What if with a change of thought we could change our emotions.
What if right now, we consciously decided to drop our worry and choose another thought to replace it with.
Just here on a deep out breath we let go of our pain, and just then on a deep in breath we pick a thought that will make us smile.And let’s do this for a few minutes, in and out.
Letting go of thinking that we don’t like, choosing our own thoughts instead.
In and out.
There we are.
We are already feeling better.
And there, right here, between the two breaths, between the two thoughts: nothingness.
The pure beauty of silence.
Our mind is full of thoughts.
Thoughts are an accumulation of sentences.
Sentences are made of words.
Words are a mix of letters.
Letters are just a drawing on a piece of paper.
Our thoughts are random drawings in our heads.
We gave them meaning and power.
But by themselves they aren’t that much.
Little letters floating around, dancing in our heads.
They go here and there.
Calling us for attention.
For us to listen.
To give them life.
They come and go.
And we watch them all day long.
The only story of our life.
Happiness is a feeling, an experience in the Now.
It isn’t something that we’ll get one day when we reach a certain condition in our life (job, relationship), or when we finally get our dream objects (car, house).
Happiness isn’t dependent upon outside circumstances even though our mind is trying to tell us that it is.
Happiness is just an emotion.
It is always there, in the moment, in the Now for us to tap into.
When our mind is quiet, when all thinking stops, when desires drop, when we don’t need to do anything or get anywhere,
Right Now, right Here Happiness is waiting.
Article by Alexis Hall
Around 4 million divorced parents live in the United States, and around 20 percent (814,000) of them became divorced in the last year. That means that this holiday season will be their first time facing the challenges of negotiating holiday schedules, conflicts over gifts, and other woes of being newly divorced during the holidays. While navigating the holiday season as a newly divorced parent won’t be a cakewalk, you can keep your holiday spirit while also keeping your mental health in check by following some tips.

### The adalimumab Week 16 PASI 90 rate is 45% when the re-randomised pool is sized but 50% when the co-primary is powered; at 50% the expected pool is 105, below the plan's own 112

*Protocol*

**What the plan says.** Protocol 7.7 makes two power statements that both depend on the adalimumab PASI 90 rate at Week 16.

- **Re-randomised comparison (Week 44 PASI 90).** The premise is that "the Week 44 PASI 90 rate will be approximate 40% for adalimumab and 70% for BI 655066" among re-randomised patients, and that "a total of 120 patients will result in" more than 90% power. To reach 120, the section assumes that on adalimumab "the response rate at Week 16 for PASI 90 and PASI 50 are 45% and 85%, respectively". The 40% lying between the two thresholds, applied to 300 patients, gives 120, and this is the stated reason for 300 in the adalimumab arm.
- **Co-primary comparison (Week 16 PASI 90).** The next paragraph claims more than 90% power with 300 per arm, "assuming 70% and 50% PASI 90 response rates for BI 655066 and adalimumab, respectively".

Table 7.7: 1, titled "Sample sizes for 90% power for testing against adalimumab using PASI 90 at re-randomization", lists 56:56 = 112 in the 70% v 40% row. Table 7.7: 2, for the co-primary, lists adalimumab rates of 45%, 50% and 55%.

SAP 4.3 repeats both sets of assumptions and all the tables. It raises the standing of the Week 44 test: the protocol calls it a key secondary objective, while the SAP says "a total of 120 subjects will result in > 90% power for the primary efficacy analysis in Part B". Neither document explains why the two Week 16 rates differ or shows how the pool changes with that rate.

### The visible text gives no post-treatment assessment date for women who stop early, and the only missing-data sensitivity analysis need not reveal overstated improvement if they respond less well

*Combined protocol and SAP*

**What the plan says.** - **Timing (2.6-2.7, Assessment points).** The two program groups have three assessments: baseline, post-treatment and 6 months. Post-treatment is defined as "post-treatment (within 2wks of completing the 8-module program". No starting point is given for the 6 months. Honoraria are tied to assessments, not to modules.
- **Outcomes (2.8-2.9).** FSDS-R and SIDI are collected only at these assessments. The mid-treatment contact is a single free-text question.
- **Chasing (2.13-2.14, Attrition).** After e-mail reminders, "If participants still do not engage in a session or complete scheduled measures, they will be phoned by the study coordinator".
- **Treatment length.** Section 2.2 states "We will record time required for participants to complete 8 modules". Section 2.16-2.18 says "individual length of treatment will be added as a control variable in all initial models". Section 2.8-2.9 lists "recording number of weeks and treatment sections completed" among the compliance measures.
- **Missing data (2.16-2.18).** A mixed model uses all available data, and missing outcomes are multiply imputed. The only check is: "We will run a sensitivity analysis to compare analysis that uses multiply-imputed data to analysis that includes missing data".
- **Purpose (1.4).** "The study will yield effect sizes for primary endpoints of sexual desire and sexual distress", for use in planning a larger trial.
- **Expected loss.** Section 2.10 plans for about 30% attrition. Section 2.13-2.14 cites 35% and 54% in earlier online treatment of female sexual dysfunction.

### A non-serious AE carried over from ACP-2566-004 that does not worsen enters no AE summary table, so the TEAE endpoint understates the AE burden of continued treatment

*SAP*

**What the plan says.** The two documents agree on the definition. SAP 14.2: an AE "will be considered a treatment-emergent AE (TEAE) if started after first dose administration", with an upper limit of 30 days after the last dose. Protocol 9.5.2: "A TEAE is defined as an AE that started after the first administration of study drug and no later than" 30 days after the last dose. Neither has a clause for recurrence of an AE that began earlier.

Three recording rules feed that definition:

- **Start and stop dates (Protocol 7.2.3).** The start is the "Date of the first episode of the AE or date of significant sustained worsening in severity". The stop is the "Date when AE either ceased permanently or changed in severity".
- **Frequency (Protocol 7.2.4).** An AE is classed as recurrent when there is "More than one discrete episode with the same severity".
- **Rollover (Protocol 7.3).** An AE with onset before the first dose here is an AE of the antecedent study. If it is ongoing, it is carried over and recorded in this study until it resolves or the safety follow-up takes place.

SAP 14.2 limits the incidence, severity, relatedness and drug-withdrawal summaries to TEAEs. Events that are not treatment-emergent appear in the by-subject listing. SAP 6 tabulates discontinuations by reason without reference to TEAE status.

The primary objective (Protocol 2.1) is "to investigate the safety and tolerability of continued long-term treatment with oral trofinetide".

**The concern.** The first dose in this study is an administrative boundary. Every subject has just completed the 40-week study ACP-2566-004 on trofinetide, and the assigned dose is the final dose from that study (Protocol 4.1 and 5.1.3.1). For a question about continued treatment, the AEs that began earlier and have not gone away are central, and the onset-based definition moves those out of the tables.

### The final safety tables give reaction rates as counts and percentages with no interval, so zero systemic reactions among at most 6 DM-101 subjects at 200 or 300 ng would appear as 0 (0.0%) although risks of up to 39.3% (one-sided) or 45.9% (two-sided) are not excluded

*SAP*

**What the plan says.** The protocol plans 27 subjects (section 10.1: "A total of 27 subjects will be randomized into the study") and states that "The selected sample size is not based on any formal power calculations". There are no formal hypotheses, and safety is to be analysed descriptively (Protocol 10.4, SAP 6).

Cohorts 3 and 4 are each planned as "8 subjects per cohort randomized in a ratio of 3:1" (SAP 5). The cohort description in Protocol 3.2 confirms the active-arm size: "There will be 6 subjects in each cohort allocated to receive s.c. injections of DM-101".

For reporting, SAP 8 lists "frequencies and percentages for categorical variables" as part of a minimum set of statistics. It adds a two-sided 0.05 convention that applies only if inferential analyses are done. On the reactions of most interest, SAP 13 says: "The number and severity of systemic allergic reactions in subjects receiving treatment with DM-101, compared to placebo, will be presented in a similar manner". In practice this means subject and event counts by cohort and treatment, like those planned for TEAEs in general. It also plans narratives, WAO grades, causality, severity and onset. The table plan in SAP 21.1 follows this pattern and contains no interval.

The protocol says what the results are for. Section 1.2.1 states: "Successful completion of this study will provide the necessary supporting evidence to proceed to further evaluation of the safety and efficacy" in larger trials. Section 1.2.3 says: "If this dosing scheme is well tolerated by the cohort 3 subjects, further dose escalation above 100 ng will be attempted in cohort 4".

Try to remember that your kids should never be placed in the middle of the issues you and your ex-spouse have. How you handle the holidays with your ex will greatly affect how much enjoyment your child has during the holidays, and how you handle your ex can be an example to your child on how to handle conflict, stress, and anger. Never ask your child to choose which parent she would rather spend time with. Start communicating with your ex well before the festivities begin to find a fair way to split time. This will cut down on the stress and give you time to prepare for the new adjustment.
If you don’t get to spend the actual day of the holiday with your child, don’t worry. You can have just as much fun on the days near the holiday. Thanksgiving can be celebrated on Tuesday or Saturday, and Christmas can be enjoyed on December 21 or December 30. What matters is that you’re celebrating with your child and spending time together, so focus on that.
Just because you’re apart from your child on the day of the actual holiday doesn’t mean you can’t communicate with her. To lift your spirits, send a nice text message and arrange for a phone call or Skype call. Be careful not to spend too much time on the call; you don’t want to infringe too much on your ex’s time with your child. When talking to your child, keep it upbeat and don’t say anything negative about your ex.
Use your ex’s day with your child to your advantage. Do something that makes you happy and/or relaxed during your child-free time. Call up a friend for coffee, enjoy a day at the spa, or soak in a soothing bath in your own home. Consider a mental health day. Do something that’s not part of your normal routine. For example, if you’re known for binging shows on Netflix, do something different so that you actually recharge. Get outside, see a show, or try something new. To keep stress low throughout the holiday season, be sure to follow a healthy diet and exercise regimen.
Taking a day (or more) for yourself to recharge is especially important during the holidays when you’re more likely to experience Seasonal Affective Disorder (SAD), a type of depression that occurs at the exact same time every year, usually in the winter months. Symptoms of SAD include the normal symptoms of depression (loss of hope and self-worth, fatigue, sleep issues, etc.), but can lead to more serious issues like addiction. Additionally, you may experience cravings for sugary or starchy foods, extreme sleepiness during the day, difficulty waking up, overeating, and avoidance of family and friends.
Children love routines and rituals, so try to keep some family traditions going. You’ll likely enjoy keeping them too. Ask your child what is really important to her. Maybe baking cookies with mom or choosing a tree with dad are rituals that can continue. If some traditions can’t continue or you can’t be apart of some of them (like if she chooses the tree with one of you), create a new tradition for just the two of you. Take her ice skating, go look at Christmas lights, or volunteer at a soup kitchen.
Remember that attitude is everything. If you anticipate that the holidays will be disappointing, they probably will be. Try to stay positive and remember the true meaning of the holidays. Put your child first and focus on making the holidays enjoyable for her, but don’t forget to make time for yourself too. Although the divorce means this holiday season may be very different ones in the past, it doesn’t have to be an end to your holiday spirit or ability to enjoy the holidays.